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Hello. Welcome to my debut post ! Check the About link to see what this Blog intends to accomplish. In this article I discuss a general approach for dealing with the problem of splitting a data frame based on a grouping variable and then doing some more operations per group. A secondary goal is to provide some exposure to the “apply” family of functions to demonstrate how they can help. For purposes of example R has a built-in data frame called “ChickWeight” that contains 578 rows and 4 columns from an experiment on the effect of diet on early growth of chicks. To get more details simply type:

```data(ChickWeight)
?ChickWeight
```

In general when looking at data frames we should be looking for the continuous variables that we want to summarize in terms of some factor or grouping variable. Grouping variables can usually be easily identified because they typically take on a fixed number of values. (Note that R has commands that let us “cut” continuous variables into discrete intervals but that is for another blog post). So let’s use the sapply function to determine what the grouping variables might be:

```sapply(ChickWeight, function(x) length(unique(x)))
weight   Time  Chick   Diet
212     12     50      4
```

If you don’t know about sapply then don’t freak out. It takes the function we define in the second argument and “applies” it to the columns of data frame, (ChickWeight), whose name we provided as the first argument. The “x” in the function is a placeholder argument for each of the columns of the data frame. The unique function returns only the unique values that the column assumes. The length function then “counts” the number of unique values.

This can be confusing I know. However, the important thing is that we can easily observe that Diet and Time look like potential grouping variables since they take on, respectively, 12 and 4 unique values. If we just wanted to know the mean weight of the chickens for each Diet type then we could use the tapply command to get that answer.

```tapply(ChickWeight\$weight,ChickWeight\$Diet,mean)
1   2   3   4
103 123 143 135
```

Note that we could also write our own function in place of “mean” in case we wanted to so something more in depth in terms of summary. But maybe we don’t yet know what it is we want to do with the data. So having it in a grouped format might help us better understand the data. Let’s use the split command, which can give us access to the individual groups.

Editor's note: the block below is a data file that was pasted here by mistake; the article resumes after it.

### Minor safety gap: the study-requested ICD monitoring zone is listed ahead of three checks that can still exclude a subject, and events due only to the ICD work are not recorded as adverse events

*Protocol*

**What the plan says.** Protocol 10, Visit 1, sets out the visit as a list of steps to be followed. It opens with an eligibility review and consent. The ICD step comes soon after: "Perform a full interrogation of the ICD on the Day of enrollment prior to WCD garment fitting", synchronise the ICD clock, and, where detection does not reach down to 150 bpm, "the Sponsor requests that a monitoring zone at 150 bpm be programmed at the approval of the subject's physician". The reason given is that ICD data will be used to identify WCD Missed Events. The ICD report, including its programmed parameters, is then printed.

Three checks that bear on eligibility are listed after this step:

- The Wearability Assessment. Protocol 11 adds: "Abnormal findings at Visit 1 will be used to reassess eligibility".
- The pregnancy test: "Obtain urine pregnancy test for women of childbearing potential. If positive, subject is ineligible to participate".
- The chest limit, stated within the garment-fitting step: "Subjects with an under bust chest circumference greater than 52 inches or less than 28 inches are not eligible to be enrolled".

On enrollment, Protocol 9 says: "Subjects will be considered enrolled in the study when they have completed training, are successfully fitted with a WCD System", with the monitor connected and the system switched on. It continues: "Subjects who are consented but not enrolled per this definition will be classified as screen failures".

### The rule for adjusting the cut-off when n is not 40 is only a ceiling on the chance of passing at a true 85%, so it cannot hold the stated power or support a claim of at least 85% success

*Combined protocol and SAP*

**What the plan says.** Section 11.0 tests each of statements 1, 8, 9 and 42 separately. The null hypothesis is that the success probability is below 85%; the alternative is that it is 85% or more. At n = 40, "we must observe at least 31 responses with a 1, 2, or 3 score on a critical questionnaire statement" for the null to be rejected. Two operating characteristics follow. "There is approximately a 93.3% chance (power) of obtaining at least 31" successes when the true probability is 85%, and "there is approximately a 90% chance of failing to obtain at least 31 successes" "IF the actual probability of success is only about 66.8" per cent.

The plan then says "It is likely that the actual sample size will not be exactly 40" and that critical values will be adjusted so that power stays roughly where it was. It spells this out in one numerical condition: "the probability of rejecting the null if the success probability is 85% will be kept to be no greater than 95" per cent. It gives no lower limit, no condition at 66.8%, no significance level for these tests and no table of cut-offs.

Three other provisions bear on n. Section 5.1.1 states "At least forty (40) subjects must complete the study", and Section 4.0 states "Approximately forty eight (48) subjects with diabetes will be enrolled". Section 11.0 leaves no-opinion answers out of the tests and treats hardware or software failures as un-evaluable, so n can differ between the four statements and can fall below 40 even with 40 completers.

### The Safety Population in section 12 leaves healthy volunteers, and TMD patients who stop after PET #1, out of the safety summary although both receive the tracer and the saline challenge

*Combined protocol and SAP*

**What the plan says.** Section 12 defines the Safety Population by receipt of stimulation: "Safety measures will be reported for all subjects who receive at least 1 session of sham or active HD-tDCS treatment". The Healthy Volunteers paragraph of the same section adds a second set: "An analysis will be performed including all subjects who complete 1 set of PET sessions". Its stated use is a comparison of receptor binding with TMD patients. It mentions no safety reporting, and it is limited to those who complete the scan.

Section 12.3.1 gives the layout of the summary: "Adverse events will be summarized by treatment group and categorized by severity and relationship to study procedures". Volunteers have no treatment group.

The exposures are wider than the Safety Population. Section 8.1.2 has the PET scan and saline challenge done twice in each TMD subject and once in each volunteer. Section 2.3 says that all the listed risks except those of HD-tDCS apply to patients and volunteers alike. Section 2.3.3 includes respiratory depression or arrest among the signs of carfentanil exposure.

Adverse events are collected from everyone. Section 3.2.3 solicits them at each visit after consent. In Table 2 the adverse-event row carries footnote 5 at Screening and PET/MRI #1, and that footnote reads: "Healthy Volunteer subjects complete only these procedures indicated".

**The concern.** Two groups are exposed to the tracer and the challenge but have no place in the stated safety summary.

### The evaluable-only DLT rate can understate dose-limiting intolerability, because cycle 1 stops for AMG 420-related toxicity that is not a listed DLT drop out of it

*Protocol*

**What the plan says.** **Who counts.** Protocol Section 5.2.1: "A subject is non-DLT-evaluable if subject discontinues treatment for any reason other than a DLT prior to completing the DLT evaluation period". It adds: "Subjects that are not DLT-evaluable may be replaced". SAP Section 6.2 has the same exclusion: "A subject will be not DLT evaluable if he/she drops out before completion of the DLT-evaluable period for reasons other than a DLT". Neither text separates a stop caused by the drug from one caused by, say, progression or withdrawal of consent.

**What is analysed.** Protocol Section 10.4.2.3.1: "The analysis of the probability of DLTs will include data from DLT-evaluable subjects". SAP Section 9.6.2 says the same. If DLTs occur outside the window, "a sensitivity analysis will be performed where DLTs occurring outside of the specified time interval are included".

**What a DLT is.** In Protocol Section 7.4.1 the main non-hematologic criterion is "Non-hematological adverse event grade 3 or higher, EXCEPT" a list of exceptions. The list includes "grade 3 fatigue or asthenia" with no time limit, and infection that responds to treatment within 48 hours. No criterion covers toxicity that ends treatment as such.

```my.splits = split(ChickWeight, ChickWeight\$Diet)
length(my.splits)
[1] 4

names(my.splits)
[1] "1" "2" "3" "4"
```

This operation creates a list where each element of my.splits corresponds to the individual Diet values (1,2,3, or 4). We can now start thinking about how to further investigate each Diet type. To convince yourself that the split command actually worked, lets take a peek at the first element. All records in the first element relate to Diet #1.

```head(my.splits[[1]])
weight Time Chick Diet
1     42    0     1    1
2     51    2     1    1
3     59    4     1    1
4     64    6     1    1
5     76    8     1    1
6     93   10     1    1
```

Just for fun let’s use the lapply command to subset into each element of my.splits to obtain all the chicks from each group that weigh less that 40 grams. This approach doesn’t take much typing and will conveniently return a list, which we store in a variable called my.results.lapply

```my.results.lapply = lapply(my.splits, subset, weight <= 40)
```

In the example above we pass additional arguments to the subset command by adding the arguments after the function call. This is the most “R like” way of doing things. Alternatively, we could have defined an anonymous function to do this.

```my.results.lapply = lapply(my.splits, function(x) subset(x, weight <= 40) )
```

Note that we can also define our function in advance. This isn’t substantially different from the example above but it might improve the readability of the code. This is a personal choice and either approach will yield the same result.